Surrogacy law review 'crucial'

Draft legislation to regulate surrogacy and assisted reproductive services is crucial to ensuring the well-being of the children involved, experts say.

The bill, known as the Protection of Children Born as a Result of Assisted Reproductive Technologies Act, will ensure that babies born to surrogate mothers will be legally recognised as the children of the commissioning parents, and place restrictions on surrogacy services.

Rarinthip Sirorat, director of the Office of Promotion and Protection of Children, Youth, the Elderly and Vulnerable Groups, said current laws mean that newborn babies legally belong to the birth mother, even if she is not the biological parent.

The bill was drafted in 2004, passed Council of State consideration in 2009 and was approved by the cabinet in 2010, but has sat idle in parliament since then.

The National Council for Peace and Order (NCPO) on Thursday announced that it would fast-track the legislation, forwarding it to the junta's social and psychological affairs section for further consideration before proposing the bill to the National Legislative Assembly.

Sawaeng Boonchalermvipas, an adviser to the Health Laws and Ethics Centre at Thammasat University, said the bill stated clearly that the commissioning parents must be physically unable to conceive a child, and must engage a surrogate who is a blood relative. The surrogate mother cannot be a parent or descendant of the commissioning parents, however, and must have had a child before.

Most crucially, commercial surrogacy will be outlawed, and agencies that broker surrogacy arrangements or accept financial or other benefits will be banned. Advertisements seeking women to act as surrogates for commercial purposes will also be illegal.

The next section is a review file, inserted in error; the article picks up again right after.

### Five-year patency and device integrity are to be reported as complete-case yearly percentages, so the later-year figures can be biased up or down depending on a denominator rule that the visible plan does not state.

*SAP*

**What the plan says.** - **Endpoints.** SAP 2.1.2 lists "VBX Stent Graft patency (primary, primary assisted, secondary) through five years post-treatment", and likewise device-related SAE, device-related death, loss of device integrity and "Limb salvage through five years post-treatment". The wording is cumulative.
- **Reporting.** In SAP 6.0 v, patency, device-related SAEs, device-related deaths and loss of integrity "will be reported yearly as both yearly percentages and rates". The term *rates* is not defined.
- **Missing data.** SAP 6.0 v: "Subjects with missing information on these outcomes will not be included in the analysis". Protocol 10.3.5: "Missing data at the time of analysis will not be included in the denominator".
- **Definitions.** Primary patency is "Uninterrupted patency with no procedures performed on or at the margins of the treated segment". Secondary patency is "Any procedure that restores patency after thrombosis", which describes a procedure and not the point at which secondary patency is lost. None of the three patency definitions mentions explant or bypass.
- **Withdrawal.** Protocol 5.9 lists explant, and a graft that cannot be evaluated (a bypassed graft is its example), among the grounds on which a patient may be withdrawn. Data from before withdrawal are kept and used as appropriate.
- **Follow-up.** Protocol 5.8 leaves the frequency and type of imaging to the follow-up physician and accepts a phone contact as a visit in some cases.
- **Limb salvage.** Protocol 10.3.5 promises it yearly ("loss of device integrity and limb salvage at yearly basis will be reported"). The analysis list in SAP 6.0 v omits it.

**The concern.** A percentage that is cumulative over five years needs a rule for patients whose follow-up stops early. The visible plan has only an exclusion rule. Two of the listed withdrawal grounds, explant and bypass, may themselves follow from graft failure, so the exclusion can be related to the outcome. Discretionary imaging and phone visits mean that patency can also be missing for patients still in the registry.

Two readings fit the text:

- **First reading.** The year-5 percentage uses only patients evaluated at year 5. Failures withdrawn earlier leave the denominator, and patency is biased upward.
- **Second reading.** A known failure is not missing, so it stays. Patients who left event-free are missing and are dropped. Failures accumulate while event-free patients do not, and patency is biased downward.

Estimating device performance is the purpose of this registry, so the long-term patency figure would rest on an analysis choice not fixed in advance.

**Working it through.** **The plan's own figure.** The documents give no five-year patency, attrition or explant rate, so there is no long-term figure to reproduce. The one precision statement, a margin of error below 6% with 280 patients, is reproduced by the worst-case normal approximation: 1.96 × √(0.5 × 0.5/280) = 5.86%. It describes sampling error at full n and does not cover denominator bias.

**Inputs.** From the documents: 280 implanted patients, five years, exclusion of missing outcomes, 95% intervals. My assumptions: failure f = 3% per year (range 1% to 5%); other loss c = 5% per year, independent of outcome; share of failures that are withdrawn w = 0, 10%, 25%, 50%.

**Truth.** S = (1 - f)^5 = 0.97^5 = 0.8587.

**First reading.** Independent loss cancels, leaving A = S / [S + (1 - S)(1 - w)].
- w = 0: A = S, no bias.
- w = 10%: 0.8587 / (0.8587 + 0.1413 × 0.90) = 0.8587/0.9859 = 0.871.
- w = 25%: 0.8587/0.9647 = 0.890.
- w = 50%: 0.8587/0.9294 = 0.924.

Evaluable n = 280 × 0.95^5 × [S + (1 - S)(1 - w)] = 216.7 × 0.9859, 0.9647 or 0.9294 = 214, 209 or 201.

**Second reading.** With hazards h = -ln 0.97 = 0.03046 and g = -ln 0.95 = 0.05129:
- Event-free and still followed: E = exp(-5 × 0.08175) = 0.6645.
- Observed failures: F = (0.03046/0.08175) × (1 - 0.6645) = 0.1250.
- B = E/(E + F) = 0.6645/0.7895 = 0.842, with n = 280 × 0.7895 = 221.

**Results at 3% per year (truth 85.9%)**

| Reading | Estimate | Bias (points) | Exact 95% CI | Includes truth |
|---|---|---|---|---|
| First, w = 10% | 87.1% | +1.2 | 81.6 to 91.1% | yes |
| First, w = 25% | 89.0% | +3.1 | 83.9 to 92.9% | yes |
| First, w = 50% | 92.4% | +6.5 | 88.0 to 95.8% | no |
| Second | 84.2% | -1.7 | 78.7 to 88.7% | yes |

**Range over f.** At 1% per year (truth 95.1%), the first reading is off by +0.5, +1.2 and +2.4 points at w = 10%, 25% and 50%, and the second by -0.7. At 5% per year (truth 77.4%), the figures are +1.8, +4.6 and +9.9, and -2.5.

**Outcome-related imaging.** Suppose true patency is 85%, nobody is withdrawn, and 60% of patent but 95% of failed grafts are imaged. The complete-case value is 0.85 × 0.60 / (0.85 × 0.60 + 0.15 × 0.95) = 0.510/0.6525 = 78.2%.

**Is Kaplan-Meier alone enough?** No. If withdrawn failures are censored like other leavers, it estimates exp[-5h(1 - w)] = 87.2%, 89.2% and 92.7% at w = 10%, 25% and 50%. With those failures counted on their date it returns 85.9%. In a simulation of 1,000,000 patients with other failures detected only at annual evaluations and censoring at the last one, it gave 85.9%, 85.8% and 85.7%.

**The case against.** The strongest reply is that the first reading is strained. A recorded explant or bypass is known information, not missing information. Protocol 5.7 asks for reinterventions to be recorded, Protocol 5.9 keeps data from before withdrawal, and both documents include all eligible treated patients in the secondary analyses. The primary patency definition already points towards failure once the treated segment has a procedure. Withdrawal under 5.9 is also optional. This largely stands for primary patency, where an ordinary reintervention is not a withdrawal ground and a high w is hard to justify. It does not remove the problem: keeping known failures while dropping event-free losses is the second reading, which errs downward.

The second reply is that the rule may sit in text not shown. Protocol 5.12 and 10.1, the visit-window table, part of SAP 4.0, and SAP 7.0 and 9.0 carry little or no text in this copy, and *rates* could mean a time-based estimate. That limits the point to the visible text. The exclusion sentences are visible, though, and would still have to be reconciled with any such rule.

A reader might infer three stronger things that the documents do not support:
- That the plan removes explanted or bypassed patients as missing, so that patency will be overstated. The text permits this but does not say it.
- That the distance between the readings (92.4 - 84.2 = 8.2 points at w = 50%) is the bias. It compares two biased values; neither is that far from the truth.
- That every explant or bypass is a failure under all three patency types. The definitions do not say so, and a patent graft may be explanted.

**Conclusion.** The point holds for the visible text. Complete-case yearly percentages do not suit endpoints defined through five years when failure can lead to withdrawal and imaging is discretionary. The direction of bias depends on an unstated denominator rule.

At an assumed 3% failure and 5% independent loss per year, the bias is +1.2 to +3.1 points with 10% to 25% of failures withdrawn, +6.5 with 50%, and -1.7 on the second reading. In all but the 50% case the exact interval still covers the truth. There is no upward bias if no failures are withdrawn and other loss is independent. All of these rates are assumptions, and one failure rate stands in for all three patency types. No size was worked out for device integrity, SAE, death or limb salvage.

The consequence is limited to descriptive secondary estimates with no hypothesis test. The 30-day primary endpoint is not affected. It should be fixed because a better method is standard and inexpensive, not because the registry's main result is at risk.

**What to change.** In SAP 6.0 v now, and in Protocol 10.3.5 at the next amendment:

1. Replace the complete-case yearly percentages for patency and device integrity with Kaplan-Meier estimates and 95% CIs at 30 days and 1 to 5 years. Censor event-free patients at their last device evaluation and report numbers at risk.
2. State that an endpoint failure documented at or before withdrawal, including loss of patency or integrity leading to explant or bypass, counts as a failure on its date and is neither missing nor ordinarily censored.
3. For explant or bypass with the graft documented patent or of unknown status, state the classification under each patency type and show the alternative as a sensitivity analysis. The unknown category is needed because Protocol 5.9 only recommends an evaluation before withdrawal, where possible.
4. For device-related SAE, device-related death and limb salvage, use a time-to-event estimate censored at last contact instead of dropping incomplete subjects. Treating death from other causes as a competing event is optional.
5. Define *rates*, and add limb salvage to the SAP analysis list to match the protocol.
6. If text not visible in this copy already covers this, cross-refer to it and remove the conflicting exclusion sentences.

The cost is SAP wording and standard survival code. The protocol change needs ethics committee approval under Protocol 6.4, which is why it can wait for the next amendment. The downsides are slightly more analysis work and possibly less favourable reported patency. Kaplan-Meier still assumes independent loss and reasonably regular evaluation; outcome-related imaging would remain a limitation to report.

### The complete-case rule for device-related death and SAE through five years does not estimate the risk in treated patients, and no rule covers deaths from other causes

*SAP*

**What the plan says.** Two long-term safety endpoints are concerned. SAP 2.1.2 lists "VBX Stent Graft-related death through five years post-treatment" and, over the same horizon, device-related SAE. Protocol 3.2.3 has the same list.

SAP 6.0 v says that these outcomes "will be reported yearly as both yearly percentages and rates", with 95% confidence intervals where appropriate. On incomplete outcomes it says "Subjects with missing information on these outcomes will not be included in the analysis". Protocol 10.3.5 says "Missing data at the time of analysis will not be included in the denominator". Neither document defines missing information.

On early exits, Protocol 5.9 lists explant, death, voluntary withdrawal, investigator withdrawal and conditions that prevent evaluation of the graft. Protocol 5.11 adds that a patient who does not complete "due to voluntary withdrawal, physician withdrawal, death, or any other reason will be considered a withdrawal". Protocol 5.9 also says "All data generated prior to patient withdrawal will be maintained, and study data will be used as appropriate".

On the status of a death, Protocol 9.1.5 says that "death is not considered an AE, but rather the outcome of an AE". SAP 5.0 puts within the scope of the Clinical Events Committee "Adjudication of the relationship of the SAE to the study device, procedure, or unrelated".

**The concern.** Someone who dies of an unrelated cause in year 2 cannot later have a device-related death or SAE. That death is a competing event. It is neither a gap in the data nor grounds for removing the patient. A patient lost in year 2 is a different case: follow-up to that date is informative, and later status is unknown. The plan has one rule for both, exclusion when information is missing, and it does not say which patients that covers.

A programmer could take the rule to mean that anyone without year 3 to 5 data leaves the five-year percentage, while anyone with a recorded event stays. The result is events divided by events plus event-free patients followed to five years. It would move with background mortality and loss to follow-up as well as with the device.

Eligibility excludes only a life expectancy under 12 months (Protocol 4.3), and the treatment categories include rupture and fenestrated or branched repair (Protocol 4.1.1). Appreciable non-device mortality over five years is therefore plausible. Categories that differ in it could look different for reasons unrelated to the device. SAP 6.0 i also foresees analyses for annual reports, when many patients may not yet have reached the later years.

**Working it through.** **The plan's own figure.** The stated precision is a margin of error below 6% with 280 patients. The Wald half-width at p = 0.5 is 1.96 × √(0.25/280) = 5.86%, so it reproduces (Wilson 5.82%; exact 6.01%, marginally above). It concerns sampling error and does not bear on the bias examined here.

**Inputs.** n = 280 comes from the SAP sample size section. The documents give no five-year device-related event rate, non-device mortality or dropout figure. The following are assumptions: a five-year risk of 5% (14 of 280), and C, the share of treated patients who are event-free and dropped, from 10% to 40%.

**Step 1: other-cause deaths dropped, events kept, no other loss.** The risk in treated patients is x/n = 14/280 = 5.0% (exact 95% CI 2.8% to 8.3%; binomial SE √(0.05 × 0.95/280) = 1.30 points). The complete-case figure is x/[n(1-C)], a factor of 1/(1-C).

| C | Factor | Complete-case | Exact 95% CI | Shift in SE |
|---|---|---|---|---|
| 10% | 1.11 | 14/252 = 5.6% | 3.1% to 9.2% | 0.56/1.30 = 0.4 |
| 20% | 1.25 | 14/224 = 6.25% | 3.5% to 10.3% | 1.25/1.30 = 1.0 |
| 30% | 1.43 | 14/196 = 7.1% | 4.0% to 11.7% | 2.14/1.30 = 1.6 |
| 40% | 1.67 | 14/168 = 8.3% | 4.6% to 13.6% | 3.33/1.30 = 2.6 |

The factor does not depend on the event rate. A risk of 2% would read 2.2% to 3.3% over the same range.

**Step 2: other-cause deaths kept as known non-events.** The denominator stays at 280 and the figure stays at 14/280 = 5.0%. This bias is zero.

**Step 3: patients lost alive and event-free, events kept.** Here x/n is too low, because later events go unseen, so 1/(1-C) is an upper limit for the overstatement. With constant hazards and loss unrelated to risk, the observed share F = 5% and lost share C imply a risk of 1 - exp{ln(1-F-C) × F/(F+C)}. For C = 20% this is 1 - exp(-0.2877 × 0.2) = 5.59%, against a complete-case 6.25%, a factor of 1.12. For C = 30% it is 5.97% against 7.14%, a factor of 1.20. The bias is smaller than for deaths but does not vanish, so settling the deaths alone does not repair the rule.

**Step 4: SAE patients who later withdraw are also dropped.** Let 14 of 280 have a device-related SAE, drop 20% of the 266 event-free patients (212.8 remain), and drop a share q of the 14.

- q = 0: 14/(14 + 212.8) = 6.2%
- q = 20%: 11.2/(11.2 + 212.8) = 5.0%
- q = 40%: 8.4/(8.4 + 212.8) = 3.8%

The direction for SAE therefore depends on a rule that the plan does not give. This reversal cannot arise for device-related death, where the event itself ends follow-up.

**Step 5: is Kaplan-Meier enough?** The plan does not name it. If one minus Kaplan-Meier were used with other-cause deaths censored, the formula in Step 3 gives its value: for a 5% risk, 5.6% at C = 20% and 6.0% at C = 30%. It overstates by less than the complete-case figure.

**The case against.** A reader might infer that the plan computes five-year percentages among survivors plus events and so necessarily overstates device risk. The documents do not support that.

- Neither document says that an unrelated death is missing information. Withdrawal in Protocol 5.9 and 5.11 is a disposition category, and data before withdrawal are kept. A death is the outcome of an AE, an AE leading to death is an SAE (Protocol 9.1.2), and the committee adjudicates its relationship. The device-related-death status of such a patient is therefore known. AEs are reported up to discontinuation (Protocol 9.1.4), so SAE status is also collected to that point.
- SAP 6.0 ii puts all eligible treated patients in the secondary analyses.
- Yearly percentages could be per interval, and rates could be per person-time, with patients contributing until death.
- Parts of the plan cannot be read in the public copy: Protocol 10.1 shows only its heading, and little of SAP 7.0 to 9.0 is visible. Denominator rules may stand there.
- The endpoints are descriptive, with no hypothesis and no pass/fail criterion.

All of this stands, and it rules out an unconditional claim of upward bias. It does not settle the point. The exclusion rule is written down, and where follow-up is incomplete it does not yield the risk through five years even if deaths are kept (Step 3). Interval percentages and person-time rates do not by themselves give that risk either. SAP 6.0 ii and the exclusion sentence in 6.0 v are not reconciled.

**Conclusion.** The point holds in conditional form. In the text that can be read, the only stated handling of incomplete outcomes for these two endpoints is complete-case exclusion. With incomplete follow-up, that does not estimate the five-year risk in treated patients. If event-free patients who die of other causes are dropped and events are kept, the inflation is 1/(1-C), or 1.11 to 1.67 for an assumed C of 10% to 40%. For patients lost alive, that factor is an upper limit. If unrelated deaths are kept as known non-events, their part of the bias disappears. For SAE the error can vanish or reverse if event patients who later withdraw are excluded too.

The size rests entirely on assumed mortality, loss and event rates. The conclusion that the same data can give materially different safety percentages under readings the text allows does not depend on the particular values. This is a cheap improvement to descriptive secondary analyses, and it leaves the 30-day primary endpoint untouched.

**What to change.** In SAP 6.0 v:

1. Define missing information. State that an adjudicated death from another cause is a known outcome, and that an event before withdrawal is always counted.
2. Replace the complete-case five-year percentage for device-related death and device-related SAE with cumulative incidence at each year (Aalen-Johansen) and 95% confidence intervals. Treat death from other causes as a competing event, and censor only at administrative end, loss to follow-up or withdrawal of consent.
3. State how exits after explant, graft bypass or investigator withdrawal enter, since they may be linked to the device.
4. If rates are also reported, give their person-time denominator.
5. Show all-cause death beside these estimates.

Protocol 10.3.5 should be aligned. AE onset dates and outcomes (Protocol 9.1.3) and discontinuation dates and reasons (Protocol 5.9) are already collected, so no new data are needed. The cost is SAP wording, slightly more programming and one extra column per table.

Pramuan Virutamasen, a member of the subcommittee that drafted the legislation, said there was currently no law governing surrogacy in Thailand. The practice is governed only by the Medical Council of Thailand's code of conduct, which provides only a moral framework for doctors.

"If this surrogacy bill is enforced, cases of children being abandoned with their surrogate mothers will be eliminated," Dr Pramuan said, referring to the case of baby Gammy who was left behind by his Australian commissioning parents.

Vitoon Eungprabhanth, a Council of State committee member and forensic medicine expert, said the Medical Council could then issue additional regulations concerning surrogacy services for foreign couples.

"On a case-by-case basis, foreign couples must be specially and carefully considered on their true intentions," he added.

Wanchai Roujanavong, director-general of the International Affairs Department at the Office of the Attorney General, questioned how surrogate babies were taken overseas by biological parents despite the fact that, by law, they are Thai and the children of the surrogate mothers.

"In case of the surrogate sister of Gammy, it is unusual and I do not understand how she can leave the country as she is the child of the surrogate mother," he said.

"The Australian embassy and immigration division should help explain this matter as well."

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